We need gospel grit because the flesh doesn’t die all at once. It dies day by day, moment by moment. As John Brown says, “Crucifixion…produced death not suddenly but gradually…True Christians…do not succeed in completely destroying it while here below; but they have fixed it to the cross and they are determined to keep it there till it expire.”
We will never witness the complete crucifixion of all our sin in this life. But by God’s grace, keeping in step with the Spirit, we can crucify it little by little over the course of our life. Before we will take that step, however, we must see sin as destructive as it truly is. We can’t play with it. It’s not a harmless friend. It’s an enemy of joy. It is not what makes life interesting. It’s what takes life away. As Jackie Hill Perry says, “You won’t put to death what you believe is keeping you alive.”
John Stott shows us that rejection of our old nature is to be pitiless, painful, and decisive.
“So, Paul says, if we crucified the flesh, we must leave it there to die. We must renew every day this attitude towards sin of ruthless and uncompromising rejection…The first great secret of holiness lies in the degree and the decisiveness of our repentance. If besetting sins persistently plague us, it is either because we have never truly repented, or because, having repented, we have not maintained our repentance. It is as if, having nailed our old nature to the cross, we keep wistfully returning to the scene of its execution. We begin to fondle it, to caress it, to long for its release, even to try to take it down again from the cross. We need to learn to leave it there. When some jealous, or proud, or malicious, or impure thought invades our mind we must kick it out at once. It is fatal to begin to examine it and consider whether we are going to give in or not. We have declared war on it; we are not going to resume negotiations. We have settled the issue for good; we are not going to re-open it. We have crucified the flesh; we are never going to draw the nails.”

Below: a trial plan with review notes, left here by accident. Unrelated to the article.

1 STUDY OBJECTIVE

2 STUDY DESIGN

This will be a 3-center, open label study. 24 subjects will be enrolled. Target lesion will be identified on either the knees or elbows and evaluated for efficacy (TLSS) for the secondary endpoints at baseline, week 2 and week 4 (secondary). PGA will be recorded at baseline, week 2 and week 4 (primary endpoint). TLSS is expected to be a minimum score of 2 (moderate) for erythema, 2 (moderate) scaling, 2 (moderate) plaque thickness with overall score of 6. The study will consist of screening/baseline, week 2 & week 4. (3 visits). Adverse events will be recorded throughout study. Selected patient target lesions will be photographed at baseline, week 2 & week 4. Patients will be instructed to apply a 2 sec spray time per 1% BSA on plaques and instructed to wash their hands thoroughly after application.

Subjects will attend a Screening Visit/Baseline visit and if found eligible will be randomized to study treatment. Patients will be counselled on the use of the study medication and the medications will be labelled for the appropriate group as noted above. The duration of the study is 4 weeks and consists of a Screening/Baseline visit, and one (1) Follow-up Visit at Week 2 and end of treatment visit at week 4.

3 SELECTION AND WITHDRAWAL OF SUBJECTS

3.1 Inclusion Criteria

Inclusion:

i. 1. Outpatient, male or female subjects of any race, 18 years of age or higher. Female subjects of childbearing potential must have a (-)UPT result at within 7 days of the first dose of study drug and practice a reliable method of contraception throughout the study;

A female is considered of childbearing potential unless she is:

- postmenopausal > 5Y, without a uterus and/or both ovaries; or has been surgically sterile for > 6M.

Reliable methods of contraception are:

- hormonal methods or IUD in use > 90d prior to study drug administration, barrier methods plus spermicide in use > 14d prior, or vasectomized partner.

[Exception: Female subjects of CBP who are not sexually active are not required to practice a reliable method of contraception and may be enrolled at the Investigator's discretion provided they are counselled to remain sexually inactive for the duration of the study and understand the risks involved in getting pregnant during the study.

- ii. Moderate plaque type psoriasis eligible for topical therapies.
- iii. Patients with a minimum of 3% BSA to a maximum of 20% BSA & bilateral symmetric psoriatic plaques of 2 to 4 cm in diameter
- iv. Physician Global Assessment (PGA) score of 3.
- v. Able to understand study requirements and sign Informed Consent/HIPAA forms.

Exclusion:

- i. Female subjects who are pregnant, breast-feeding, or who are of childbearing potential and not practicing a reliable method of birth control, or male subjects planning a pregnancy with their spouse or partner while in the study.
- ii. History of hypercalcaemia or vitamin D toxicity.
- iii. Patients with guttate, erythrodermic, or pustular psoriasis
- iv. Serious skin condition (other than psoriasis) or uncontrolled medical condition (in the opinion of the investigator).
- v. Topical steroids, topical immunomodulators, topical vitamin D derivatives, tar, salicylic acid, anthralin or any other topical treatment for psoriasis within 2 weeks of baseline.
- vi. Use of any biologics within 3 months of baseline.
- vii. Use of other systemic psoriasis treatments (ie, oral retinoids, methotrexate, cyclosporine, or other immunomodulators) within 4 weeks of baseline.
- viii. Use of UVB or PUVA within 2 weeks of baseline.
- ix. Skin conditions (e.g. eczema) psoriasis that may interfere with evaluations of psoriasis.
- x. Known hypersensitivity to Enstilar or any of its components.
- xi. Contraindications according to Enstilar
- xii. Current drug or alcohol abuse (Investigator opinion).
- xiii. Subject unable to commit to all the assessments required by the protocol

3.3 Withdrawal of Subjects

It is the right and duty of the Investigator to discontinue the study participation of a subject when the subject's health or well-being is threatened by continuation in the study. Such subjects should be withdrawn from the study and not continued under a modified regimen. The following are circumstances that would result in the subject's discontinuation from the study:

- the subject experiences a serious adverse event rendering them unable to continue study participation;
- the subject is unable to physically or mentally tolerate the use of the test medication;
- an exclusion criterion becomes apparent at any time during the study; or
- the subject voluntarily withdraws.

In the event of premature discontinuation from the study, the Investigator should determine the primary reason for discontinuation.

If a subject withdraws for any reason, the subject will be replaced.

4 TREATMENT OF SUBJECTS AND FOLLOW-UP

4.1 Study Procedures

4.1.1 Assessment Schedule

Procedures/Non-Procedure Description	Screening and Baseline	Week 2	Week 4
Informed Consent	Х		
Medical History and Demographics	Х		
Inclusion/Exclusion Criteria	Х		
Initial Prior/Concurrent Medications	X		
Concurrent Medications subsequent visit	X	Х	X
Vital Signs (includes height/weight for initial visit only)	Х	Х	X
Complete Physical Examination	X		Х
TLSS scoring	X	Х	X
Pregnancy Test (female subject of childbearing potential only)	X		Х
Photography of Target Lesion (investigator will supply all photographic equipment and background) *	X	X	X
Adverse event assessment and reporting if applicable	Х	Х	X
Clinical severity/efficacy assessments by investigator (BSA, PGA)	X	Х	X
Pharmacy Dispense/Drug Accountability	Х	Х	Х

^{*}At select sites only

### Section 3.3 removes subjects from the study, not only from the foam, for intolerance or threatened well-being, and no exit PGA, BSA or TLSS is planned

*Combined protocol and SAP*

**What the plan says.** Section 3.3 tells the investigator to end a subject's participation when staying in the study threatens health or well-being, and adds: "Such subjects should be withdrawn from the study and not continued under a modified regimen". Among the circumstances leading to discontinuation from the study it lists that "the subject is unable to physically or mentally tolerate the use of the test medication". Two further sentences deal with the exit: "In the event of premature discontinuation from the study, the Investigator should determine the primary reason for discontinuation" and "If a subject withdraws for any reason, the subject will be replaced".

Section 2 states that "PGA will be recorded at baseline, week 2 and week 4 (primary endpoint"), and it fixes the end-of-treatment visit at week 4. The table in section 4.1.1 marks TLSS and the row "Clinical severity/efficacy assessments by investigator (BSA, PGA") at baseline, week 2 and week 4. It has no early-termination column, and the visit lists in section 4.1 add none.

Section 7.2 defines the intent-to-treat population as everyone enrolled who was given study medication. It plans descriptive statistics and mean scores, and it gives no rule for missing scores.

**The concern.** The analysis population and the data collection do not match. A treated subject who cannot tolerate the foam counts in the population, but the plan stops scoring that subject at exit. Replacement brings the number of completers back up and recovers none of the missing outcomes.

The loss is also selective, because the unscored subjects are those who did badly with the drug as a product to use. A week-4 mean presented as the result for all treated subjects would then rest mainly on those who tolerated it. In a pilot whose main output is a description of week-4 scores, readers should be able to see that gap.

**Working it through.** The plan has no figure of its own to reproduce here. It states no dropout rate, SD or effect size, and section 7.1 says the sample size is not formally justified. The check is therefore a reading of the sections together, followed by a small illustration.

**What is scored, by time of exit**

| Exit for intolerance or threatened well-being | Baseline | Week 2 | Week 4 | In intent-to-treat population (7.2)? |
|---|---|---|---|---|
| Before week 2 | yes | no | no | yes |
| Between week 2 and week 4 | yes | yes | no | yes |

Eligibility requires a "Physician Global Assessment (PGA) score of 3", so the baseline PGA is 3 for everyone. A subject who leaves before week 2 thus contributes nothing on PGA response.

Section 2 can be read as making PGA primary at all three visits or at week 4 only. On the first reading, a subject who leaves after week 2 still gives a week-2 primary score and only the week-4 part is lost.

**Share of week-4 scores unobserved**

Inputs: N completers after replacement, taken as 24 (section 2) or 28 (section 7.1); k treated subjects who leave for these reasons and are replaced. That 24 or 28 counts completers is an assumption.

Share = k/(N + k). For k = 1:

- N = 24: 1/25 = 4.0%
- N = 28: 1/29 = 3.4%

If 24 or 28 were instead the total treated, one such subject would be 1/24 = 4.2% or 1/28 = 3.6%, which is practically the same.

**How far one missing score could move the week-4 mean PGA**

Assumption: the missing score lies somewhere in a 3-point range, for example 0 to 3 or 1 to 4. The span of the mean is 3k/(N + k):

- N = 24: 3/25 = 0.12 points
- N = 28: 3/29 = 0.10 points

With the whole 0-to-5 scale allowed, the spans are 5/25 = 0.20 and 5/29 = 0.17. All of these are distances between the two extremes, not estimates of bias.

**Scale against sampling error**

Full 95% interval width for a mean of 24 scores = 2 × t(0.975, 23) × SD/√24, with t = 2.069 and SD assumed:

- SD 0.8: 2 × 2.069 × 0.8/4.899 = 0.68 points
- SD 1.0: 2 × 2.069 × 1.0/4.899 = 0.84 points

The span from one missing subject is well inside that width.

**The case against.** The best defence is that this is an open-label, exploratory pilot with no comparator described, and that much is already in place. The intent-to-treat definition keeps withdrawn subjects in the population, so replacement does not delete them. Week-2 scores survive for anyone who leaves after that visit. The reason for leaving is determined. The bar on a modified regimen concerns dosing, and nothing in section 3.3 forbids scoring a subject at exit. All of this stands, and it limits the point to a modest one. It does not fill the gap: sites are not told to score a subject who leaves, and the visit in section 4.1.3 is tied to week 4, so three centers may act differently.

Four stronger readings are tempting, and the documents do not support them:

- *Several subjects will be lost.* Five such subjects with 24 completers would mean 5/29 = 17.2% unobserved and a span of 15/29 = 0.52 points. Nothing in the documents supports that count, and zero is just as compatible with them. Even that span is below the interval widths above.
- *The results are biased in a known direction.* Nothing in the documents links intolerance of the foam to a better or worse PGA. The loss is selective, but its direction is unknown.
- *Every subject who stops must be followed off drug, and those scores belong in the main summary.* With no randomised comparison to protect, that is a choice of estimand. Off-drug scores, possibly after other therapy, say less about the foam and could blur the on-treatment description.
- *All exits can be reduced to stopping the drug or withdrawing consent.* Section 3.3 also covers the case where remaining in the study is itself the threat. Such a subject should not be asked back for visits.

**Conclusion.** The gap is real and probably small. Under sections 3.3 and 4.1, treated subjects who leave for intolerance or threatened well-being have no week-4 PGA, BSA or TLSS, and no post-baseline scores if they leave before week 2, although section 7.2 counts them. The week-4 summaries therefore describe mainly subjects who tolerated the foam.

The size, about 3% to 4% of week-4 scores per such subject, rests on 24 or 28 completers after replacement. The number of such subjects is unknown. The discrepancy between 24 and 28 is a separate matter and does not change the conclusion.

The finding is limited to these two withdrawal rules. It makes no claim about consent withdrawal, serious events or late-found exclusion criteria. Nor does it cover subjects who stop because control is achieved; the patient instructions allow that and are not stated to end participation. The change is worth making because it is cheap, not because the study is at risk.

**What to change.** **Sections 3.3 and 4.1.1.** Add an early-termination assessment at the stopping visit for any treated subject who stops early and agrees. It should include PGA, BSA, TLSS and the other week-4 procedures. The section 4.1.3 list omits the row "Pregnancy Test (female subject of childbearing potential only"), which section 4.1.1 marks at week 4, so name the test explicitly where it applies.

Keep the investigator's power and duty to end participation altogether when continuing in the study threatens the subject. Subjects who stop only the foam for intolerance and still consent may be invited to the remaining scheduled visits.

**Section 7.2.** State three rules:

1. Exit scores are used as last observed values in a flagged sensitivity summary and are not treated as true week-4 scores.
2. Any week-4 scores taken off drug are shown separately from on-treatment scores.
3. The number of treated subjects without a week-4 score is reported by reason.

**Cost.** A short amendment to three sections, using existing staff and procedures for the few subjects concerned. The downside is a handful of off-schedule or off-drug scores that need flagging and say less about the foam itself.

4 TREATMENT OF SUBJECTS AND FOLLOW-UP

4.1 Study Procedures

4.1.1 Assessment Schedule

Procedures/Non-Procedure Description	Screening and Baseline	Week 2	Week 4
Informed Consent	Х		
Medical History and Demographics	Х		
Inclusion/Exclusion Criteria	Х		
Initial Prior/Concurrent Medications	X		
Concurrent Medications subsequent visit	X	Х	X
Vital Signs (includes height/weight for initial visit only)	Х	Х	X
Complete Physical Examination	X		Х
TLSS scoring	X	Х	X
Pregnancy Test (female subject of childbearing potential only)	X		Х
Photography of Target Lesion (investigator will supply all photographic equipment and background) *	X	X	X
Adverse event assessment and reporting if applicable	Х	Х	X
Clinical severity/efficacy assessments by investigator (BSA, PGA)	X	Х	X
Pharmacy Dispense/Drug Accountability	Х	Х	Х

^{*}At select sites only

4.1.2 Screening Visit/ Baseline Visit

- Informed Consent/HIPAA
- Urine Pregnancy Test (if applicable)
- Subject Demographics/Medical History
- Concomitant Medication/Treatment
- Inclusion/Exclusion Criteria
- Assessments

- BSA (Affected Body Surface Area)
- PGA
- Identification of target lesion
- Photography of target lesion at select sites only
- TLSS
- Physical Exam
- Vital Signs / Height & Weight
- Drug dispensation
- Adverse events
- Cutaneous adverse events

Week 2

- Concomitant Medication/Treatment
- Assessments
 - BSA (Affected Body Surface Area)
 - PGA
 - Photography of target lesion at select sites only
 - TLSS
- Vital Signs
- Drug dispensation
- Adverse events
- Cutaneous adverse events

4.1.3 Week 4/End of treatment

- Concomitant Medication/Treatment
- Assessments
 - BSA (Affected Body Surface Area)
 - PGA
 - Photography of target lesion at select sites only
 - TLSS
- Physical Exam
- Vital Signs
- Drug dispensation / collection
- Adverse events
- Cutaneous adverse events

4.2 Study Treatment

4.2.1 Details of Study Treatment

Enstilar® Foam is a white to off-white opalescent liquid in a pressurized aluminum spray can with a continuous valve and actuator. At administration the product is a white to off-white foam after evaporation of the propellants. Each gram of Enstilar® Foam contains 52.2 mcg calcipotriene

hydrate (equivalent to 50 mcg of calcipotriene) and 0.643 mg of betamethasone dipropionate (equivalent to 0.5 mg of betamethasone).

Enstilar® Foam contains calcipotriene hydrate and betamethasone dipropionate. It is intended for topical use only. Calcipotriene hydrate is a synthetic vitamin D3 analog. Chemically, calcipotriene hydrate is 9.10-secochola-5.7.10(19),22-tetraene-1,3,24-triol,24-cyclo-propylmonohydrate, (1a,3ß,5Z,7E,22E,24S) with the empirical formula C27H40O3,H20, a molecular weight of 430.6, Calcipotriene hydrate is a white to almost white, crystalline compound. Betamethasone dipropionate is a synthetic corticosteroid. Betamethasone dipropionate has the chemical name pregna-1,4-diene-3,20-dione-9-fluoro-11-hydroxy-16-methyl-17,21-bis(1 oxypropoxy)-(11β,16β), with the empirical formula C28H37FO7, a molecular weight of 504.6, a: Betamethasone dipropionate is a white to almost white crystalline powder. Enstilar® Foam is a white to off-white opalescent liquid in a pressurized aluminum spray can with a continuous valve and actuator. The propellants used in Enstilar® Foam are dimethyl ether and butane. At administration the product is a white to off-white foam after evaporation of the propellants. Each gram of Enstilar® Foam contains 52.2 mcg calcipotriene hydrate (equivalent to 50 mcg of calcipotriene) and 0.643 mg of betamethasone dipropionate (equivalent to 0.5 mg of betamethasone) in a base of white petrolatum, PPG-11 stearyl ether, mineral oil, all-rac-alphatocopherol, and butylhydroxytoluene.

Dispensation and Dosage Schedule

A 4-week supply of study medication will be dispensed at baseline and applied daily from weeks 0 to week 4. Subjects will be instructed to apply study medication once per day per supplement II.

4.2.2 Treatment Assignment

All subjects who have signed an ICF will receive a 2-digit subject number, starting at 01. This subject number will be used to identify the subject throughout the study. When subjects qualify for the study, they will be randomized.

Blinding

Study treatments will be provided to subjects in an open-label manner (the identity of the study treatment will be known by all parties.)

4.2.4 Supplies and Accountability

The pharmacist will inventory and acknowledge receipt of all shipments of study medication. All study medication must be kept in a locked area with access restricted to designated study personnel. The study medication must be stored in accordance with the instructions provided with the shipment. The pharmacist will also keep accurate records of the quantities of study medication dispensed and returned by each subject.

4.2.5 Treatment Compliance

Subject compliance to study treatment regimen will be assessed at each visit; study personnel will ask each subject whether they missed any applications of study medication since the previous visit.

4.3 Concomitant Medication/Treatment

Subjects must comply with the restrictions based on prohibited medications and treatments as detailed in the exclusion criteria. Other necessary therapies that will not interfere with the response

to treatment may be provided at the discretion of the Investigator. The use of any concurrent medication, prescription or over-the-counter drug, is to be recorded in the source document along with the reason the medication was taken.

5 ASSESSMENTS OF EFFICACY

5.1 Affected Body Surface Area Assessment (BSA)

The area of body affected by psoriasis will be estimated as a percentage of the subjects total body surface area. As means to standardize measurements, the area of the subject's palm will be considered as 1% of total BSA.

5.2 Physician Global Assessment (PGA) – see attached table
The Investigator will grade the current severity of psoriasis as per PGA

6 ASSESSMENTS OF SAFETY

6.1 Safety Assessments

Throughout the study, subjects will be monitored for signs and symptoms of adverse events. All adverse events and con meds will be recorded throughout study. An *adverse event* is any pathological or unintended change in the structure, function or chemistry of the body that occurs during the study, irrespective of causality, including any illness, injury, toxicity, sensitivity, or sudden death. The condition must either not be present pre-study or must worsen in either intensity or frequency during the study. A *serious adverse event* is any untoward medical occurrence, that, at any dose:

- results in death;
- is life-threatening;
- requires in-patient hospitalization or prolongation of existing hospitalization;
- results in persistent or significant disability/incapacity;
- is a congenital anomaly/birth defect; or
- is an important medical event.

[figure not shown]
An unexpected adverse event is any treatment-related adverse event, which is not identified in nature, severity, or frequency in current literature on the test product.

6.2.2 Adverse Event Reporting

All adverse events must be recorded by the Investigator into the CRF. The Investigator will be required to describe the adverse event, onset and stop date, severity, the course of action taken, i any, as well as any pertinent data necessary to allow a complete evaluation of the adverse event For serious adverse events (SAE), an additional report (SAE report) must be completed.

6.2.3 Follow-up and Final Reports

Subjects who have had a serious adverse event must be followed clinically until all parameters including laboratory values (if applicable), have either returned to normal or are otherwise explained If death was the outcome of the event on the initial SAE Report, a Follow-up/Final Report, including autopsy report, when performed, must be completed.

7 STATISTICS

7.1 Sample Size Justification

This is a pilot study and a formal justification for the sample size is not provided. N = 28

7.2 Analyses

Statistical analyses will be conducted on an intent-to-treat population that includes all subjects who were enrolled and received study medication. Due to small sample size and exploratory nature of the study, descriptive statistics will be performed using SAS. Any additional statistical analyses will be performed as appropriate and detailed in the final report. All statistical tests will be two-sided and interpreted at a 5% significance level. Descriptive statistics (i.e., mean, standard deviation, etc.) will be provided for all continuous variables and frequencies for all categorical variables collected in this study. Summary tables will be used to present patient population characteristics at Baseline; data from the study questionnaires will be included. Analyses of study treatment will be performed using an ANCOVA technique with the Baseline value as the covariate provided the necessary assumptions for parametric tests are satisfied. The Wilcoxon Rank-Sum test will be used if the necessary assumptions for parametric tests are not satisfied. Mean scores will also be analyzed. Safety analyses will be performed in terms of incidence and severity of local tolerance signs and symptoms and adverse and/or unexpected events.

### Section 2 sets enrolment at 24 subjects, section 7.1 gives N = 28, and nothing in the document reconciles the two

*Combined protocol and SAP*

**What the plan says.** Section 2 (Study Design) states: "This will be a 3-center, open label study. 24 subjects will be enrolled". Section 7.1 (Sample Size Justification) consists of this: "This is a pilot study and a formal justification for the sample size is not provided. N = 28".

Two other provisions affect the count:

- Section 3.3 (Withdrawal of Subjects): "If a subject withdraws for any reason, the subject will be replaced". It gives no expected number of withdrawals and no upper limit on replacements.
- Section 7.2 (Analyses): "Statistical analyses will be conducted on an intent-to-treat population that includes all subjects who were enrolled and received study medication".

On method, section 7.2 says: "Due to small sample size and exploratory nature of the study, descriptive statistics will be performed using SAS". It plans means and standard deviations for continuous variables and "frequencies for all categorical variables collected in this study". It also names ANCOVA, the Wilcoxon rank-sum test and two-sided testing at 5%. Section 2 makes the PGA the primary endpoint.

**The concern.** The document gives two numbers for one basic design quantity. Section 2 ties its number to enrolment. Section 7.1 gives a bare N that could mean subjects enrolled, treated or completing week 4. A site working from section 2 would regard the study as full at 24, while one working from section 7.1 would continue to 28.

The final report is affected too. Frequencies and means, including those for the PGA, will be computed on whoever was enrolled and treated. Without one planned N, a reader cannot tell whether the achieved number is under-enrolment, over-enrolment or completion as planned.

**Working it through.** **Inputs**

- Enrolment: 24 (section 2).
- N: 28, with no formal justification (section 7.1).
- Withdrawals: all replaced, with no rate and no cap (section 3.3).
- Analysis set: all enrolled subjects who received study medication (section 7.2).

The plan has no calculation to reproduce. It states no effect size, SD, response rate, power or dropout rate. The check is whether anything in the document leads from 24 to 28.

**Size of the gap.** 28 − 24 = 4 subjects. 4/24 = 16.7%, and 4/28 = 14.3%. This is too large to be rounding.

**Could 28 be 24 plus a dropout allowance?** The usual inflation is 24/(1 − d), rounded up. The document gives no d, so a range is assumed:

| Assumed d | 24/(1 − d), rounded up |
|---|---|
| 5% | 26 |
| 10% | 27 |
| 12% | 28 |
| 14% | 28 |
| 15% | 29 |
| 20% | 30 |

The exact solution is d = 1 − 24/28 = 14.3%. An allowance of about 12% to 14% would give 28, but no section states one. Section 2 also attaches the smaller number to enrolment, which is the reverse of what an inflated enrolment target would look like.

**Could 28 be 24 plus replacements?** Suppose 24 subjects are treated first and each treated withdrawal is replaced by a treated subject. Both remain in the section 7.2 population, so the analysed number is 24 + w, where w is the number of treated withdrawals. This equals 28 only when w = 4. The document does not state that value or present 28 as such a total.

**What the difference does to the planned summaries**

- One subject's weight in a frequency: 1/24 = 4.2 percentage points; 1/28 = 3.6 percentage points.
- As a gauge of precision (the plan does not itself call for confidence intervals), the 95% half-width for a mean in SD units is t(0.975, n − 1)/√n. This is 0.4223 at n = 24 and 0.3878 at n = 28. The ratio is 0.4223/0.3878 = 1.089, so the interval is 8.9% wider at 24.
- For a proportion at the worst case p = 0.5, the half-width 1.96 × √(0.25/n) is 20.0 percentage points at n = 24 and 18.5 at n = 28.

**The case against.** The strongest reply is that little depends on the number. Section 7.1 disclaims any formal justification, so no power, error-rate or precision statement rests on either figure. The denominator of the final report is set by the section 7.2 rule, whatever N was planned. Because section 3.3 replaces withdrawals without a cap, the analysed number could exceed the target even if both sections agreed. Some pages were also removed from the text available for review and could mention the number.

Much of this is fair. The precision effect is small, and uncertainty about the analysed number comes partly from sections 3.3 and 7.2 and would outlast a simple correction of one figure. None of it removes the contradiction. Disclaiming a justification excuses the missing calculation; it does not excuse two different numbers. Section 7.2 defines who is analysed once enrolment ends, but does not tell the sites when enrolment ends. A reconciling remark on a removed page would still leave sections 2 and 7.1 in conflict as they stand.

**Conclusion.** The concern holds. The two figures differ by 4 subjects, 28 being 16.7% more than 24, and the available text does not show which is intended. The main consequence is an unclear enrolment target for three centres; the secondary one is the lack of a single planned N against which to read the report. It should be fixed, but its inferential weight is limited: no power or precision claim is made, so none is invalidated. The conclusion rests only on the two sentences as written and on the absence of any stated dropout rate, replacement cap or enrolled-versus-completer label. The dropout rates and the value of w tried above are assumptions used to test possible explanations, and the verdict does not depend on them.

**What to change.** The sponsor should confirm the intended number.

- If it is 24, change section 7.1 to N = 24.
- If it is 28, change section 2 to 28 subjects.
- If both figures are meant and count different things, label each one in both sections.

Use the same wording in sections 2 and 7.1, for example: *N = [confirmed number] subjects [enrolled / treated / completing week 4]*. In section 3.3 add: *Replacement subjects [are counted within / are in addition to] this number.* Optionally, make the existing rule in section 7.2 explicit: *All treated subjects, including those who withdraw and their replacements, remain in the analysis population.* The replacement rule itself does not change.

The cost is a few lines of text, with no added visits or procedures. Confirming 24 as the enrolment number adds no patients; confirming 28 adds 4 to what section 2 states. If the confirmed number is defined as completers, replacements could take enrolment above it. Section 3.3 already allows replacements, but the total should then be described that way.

So, we crucify our flesh, day by day, moment by moment. But we also keep in step with the Spirit. In our relationship, God takes the initiative. He’s asking us to nail our sin to the cross, but he’s showing us that he did it first. By his Spirit, he’s giving us a view into the saving work of Christ, and through his Spirit, he’s giving us the power to follow. All we must do is walk with him. We don’t have to know the way. We don’t have to understand the path. We don’t have to know the future. All we must know is that he’s better than every alternative. Like a sheep that trusts his shepherd, we must trust our Good Shepherd and follow him even through the valley of the shadow of death.
1 Brothers, if anyone is caught in any transgression, you who are spiritual should restore him in a spirit of gentleness. Keep watch on yourself, lest you too be tempted. 2 Bear one another’s burdens, and so fulfill the law of Christ. 3 For if anyone thinks he is something, when he is nothing, he deceives himself. 4 But let each one test his own work, and then his reason to boast will be in himself alone and not in his neighbor. 5 For each will have to bear his own load.
6 Let the one who is taught the word share all good things with the one who teaches. 7 Do not be deceived: God is not mocked, for whatever one sows, that will he also reap. 8 For the one who sows to his own flesh will from the flesh reap corruption, but the one who sows to the Spirit will from the Spirit reap eternal life. 9 And let us not grow weary of doing good, for in due season we will reap, if we do not give up. 10 So then, as we have opportunity, let us do good to everyone, and especially to those who are of the household of faith.
Paul has just called us to crucify the flesh and walk by the Spirit. Now, he’s helping us see how this personal reality with God creates communal reality with God—how gospel doctrine creates a gospel culture.